Harmonia ’76, Tracks & Traces
Cluster & Eno, Cluster & Eno
Eno Moebius Roedelius, After the Heat
Brian Eno’s projects aren’t the magnets for attention that they once were. It’s what happens when an artist has been around for a while, and has had his once-revolutionary ideas become mainstream. In fact, they’ve been mainstream long enough that the bands who brought those ideas there are now among the influences of bands in the current mainstream.
In the ’70s, though—when Eno was a member of Roxy Music, made his own solo albums, and collaborated with Talking Heads, David Bowie, Devo, and others—his ideas about texture, and about taking things out when most of his contemporaries were putting more and more things in, were groundbreaking. They came from a variety of sources, and one of those sources appears to have been the German keyboard group Cluster. As a result, Eno collaborated with them over three albums around 1976 and 1978, exploring what would come to be known as ambient music. Previously known only to his more devoted collectors, they are now available again.
Tracks & Traces (actually collaboration between Eno and Harmonia, which consisted of Cluster plus guitarist Michael Rother) is the longest of these sets, and the only one not issued at the time of recording. It’s also the most diverse, although many of the tracks are in the same mold as the later two Cluster & Eno albums: long explorations of single chords or brief melodies or sequences. A few tracks are surprising: “Luneburg Heath” is an eerie synthscape with the only vocal of the disc (a repeated line from Eno), “Les Demoiselles” is a humorous piece using rhythms that resemble Casio presets, and “Weird Dream” is an electronic ramble unusually close to Tangerine Dream terrain.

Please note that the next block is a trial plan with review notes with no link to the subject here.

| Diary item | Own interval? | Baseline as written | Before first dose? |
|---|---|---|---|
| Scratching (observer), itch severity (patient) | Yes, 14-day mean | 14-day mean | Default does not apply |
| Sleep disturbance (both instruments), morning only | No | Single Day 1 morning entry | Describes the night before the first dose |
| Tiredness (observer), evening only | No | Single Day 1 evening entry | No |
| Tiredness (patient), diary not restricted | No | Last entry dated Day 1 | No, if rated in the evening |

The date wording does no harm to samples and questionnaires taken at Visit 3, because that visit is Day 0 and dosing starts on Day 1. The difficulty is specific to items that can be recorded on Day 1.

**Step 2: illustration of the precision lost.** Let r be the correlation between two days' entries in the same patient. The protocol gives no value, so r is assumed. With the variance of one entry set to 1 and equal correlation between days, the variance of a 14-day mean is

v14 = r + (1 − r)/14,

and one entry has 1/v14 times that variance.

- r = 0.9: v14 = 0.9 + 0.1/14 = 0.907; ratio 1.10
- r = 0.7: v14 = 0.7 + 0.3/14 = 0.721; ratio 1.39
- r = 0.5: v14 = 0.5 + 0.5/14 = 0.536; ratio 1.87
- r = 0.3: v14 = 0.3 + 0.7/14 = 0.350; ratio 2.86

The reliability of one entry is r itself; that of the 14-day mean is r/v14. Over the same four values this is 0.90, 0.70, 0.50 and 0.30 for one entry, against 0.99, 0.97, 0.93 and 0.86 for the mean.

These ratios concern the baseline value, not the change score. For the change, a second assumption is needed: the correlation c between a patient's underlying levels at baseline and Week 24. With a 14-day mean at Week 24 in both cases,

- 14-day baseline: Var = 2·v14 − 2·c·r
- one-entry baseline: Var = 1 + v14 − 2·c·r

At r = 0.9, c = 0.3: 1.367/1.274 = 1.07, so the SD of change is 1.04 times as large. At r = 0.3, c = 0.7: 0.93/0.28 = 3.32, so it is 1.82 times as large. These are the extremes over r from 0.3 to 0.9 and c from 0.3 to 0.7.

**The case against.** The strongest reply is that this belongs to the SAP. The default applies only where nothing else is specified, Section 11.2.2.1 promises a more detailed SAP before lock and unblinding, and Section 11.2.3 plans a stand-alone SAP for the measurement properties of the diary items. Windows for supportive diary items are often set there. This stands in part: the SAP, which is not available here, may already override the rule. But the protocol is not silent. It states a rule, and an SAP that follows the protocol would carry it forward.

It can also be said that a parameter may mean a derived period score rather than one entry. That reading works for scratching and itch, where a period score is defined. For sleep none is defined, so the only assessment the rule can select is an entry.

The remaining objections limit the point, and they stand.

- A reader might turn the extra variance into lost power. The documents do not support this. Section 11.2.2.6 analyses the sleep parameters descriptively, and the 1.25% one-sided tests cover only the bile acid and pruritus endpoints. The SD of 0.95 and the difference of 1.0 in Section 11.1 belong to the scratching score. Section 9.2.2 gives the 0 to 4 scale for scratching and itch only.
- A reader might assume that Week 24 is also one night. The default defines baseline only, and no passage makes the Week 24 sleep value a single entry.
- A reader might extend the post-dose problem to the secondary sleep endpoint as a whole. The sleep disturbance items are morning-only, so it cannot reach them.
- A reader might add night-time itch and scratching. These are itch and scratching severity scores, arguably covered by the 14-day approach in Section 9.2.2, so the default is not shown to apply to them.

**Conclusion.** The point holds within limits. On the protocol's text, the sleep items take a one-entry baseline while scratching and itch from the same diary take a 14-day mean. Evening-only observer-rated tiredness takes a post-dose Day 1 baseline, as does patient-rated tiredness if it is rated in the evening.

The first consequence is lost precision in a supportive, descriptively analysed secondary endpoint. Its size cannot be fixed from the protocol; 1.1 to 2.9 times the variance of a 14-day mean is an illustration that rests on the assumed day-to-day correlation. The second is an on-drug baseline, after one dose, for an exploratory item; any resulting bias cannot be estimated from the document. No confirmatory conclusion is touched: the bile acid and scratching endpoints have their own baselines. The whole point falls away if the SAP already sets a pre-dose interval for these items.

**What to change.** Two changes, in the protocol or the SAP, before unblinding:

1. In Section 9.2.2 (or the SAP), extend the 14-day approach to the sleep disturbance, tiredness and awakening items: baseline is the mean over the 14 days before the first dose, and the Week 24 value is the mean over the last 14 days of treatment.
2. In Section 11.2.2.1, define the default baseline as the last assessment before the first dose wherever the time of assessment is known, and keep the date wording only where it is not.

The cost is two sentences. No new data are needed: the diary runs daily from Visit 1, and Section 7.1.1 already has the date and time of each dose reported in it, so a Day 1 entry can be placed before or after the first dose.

Cluster & Eno, meanwhile, is the most thoroughly ambient of the three. The opening cut meditates on a D chord with simple piano and synth pulsing, while other tracks feature electronic textures that anticipate the coming New Wave sounds. However, ambient music is a subjective experience, and only a few of these sonic paintings are attractive enough to register – the recurring minor chords of “Fur Luise” irritate rather than entrance. “Selange” is an intriguing cut with an unusually stern mood, while “One” is a departure into sitar sounds.
After the Heat is similar, but here their musical explorations reach richer terrain. The ballads are more poignant, while the upbeat pieces are more urbane. As with Cluster & Eno, most of the disc is instrumental, but in the last three tracks Eno chants (“Broken Head”), sings (“The Belldog”) and sings backwards (“Tzima N’Arki”). “Broken Head” and “Tzima N’Arki” suggest a new, more dissonant direction for this group, but they would not explore it further, although Eno’s Before & After Science includes one more track with Cluster (“By This River”).
These three discs aren’t as striking as 1975’s Another Green World or 1977’s Before & After Science. Take them for what they are, though – research into new sonic directions and the result of a brief, spontaneous collaboration.